There are several rules that apply to a personal injury trial, including rules about the evidence that a plaintiff must establish when seeking pain and suffering damages. As experienced Boston car accident lawyers, we are familiar with these rules and will ensure that they are applied appropriately and fairly in your claim every step of the way. This can help avoid unnecessary delays in your case as well as ensure that you do not waive any critical rights. Whether you were involved in a minor crash or a severe, life-altering collision, you deserve compassionate and dedicated legal counsel.
A recent Massachusetts appellate opinion discusses G.L. c 231, Section 6D, which governs when a victim of a motor vehicle accident can seek pain and suffering as an item of damages. According to this provision, the plaintiff must show that the reasonable and necessary expenses incurred from treating the injuries associated with the crash exceed $2,000, subject to some exceptions. These exceptions include instances where the crash results in death, results in the loss of a body part, results in disfigurement, or results in the loss of sight or hearing.
The plaintiff filed suit against a wheelchair and van transport company as well as its employee-driver for personal injuries that she suffered in an accident. She was traveling in the defendant’s handicap accessible van when it came to an abrupt stop causing her to fall out of her wheelchair. Her knees hit the floor and the wheelchair fell on top of her.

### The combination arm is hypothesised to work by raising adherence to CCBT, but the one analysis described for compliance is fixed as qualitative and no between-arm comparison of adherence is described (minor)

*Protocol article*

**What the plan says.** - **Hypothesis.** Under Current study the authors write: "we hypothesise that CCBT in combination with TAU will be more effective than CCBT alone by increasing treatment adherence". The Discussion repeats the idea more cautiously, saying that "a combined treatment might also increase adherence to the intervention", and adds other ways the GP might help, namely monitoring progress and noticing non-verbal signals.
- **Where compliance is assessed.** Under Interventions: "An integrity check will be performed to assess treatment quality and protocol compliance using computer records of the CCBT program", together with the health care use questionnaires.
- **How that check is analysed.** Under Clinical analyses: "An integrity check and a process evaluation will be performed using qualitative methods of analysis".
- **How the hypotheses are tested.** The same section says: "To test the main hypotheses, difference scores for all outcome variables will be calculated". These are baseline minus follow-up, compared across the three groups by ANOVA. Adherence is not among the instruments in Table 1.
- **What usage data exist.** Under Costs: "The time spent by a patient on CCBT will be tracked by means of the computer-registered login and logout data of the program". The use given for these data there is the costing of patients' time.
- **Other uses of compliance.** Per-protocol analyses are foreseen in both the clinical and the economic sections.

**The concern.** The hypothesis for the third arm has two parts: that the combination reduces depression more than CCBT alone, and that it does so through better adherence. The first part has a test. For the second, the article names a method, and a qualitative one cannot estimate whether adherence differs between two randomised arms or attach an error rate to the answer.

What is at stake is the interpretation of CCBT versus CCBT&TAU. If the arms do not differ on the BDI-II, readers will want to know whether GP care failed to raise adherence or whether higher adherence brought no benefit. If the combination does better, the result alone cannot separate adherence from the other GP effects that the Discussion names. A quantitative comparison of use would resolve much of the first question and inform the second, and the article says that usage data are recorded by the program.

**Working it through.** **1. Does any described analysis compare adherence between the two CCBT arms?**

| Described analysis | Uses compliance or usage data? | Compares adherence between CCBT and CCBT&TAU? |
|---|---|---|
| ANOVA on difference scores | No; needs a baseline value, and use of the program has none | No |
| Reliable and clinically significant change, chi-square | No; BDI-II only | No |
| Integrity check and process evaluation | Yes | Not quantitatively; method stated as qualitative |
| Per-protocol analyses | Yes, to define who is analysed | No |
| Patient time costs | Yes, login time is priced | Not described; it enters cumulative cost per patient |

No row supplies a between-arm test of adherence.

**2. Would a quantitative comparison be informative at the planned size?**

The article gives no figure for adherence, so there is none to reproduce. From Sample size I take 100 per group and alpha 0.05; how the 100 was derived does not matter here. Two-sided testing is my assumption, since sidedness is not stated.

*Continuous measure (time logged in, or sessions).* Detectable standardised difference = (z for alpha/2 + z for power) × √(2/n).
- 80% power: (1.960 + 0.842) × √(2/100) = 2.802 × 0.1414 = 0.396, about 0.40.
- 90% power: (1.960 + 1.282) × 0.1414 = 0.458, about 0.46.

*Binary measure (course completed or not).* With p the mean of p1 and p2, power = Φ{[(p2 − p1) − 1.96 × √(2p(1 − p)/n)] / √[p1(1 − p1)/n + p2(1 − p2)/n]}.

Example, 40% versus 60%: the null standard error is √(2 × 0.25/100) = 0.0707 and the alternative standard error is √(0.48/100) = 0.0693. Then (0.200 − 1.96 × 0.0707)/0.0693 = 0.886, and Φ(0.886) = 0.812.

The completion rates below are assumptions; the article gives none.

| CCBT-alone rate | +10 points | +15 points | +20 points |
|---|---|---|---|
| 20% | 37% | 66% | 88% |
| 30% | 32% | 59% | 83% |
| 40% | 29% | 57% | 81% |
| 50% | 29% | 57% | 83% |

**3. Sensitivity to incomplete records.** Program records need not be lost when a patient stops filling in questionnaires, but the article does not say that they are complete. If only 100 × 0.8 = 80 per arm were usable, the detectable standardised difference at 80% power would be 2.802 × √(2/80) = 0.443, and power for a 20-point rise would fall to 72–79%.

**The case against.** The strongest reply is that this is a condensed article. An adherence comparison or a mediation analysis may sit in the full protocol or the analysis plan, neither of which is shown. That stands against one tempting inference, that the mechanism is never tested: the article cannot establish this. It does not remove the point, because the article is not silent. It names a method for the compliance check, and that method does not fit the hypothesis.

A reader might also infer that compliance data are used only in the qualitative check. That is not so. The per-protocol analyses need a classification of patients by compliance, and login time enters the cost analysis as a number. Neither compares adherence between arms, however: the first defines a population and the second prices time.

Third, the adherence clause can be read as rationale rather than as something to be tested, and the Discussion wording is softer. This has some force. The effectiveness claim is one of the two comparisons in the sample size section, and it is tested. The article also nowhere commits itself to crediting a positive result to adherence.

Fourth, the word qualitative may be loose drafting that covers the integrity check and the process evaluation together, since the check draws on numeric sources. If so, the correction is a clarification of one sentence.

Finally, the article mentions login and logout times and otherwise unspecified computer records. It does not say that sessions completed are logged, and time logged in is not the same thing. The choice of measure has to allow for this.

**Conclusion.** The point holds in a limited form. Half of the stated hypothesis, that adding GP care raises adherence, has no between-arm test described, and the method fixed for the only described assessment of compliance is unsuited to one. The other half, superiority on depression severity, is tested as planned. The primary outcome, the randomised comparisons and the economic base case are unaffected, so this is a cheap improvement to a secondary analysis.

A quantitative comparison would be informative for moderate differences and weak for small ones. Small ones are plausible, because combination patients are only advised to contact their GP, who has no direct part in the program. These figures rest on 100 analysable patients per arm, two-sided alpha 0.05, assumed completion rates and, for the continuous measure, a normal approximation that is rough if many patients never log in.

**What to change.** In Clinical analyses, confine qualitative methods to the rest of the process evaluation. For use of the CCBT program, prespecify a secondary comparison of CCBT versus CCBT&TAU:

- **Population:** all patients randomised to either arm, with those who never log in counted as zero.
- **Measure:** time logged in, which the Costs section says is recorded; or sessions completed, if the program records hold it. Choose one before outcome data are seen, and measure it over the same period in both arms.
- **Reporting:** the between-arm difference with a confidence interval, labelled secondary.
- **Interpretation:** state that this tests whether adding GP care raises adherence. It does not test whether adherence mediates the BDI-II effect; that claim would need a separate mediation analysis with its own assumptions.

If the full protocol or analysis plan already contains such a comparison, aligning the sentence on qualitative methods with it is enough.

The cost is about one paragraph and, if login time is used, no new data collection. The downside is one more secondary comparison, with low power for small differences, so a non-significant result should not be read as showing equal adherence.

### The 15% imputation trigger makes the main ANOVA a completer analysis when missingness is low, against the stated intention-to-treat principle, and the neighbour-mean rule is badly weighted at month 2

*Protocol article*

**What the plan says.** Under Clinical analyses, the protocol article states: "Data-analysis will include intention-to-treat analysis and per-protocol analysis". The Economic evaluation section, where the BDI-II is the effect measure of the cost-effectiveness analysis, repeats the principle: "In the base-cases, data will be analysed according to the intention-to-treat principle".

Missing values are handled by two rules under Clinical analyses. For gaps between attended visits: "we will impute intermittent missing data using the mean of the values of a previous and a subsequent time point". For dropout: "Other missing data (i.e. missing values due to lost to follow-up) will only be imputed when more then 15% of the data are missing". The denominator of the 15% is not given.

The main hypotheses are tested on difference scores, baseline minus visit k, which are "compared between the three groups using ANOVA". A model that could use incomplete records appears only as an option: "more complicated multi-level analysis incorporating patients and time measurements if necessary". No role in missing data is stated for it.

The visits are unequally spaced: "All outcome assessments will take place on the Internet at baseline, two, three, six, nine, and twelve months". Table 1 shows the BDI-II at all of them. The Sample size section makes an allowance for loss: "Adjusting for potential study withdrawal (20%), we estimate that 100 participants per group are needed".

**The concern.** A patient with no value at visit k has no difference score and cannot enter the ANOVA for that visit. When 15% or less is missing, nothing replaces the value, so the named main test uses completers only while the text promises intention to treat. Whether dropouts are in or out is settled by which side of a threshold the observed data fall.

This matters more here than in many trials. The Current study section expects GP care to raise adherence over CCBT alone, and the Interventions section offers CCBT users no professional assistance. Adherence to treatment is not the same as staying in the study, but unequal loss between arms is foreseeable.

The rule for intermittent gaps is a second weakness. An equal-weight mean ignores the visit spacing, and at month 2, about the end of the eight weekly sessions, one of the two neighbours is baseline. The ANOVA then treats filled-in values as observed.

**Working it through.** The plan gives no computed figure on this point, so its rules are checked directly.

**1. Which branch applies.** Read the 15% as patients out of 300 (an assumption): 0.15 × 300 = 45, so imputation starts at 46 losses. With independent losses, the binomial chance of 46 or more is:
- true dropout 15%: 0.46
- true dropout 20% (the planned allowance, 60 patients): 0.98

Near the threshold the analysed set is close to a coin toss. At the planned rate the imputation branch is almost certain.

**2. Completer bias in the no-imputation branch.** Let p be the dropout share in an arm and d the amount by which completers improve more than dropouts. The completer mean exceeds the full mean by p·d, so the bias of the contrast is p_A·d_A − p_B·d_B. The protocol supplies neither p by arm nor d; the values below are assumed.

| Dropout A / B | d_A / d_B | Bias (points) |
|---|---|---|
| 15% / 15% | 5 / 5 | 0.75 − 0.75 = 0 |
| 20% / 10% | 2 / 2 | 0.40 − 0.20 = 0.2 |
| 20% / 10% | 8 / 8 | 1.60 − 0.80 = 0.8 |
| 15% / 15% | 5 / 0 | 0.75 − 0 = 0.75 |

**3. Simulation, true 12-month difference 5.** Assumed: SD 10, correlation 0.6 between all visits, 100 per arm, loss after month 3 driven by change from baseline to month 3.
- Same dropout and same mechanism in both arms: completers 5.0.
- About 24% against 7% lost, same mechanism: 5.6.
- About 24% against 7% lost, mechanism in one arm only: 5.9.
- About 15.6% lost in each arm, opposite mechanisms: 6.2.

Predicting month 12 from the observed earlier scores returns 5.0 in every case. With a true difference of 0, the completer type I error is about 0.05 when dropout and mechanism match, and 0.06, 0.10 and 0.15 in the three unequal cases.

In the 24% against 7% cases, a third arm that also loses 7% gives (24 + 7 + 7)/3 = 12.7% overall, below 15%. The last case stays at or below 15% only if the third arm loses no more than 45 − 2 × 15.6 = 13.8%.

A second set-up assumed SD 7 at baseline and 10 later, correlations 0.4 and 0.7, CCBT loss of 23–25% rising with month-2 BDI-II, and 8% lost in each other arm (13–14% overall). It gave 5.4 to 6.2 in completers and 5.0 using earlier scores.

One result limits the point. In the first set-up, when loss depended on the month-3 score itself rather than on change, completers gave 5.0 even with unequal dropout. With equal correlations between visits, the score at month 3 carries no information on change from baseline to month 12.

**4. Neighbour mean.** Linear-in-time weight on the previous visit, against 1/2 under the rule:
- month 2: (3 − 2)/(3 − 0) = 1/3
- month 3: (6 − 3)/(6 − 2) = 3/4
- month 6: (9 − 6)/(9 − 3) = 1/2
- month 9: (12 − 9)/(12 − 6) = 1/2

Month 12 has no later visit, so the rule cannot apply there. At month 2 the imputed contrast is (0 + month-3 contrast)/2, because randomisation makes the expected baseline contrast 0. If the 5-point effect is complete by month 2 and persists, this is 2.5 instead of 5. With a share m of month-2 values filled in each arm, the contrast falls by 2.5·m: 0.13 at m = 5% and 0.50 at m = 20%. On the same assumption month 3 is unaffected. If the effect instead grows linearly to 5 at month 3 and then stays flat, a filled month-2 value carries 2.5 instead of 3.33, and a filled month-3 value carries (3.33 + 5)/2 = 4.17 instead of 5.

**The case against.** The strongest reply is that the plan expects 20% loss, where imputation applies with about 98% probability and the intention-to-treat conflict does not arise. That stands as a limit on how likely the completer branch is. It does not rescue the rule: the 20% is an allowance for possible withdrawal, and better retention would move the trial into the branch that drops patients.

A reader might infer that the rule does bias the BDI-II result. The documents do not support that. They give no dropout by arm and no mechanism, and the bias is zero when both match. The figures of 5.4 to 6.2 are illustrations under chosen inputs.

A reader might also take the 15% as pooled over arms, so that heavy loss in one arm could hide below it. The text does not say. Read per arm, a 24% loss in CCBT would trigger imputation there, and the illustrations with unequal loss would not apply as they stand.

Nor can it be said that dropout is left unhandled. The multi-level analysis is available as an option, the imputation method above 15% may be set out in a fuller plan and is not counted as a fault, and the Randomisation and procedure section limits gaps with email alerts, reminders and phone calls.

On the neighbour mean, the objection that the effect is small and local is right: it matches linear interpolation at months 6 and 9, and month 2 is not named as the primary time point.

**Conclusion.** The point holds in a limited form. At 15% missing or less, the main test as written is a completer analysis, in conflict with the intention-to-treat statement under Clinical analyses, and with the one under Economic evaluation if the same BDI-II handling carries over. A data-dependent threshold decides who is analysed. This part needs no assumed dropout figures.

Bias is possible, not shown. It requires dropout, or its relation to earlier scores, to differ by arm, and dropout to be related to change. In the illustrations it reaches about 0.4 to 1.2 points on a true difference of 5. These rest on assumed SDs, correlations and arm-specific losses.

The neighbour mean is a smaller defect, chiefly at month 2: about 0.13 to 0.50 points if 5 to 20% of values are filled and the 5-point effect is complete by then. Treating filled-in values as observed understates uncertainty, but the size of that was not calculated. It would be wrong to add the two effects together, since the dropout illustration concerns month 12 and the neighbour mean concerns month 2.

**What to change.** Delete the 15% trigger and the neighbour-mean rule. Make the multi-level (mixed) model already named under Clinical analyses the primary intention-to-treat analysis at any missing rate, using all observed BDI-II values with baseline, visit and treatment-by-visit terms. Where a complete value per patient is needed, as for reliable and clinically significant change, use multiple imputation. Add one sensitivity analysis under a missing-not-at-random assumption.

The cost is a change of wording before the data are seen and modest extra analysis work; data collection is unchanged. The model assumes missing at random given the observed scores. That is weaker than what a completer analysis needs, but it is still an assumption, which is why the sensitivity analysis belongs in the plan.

The defendant filed a motion for a directed verdict, which the lower court granted. The plaintiff appealed and the issue before the court was whether the plaintiff’s submission of medical records of treatment without any medical bills or accompanying testimony about medical bills was sufficient proof to show that her medical costs exceeded the $2,000 threshold.
The appellate division initially affirmed the lower court’s dismissal of the action, but the appellate court reversed. It concluded that a trier of fact can reasonably infer based on the medical records that the treatment and expenses associated with the accident exceeded the $2,000 threshold. The medical records included an emergency room visit, numerous tests including imaging, MRIs, prescriptions, and more. The jury could have concluded based on this that the medical costs incurred as a result of the accident were in excess of $2,000. The fact that the plaintiff did not provide medical bills, accompanying lay testimony, or expert witness testimony did not automatically mean that she failed to satisfy the statutory requirement.
If you were injured in a motor vehicle accident, it is critical that you seek reliable and experienced Boston car accident lawyer. At The Law Offices of Michael O. Smith, we pride ourselves on providing each client with the personalized and compassionate legal counsel that they need and deserve. We offer a free consultation to help you learn more about how we can assist you and to discuss your situation. Call us now at 617-263-0060 or contact us online to get started. Don’t wait; time may be running out on your claim.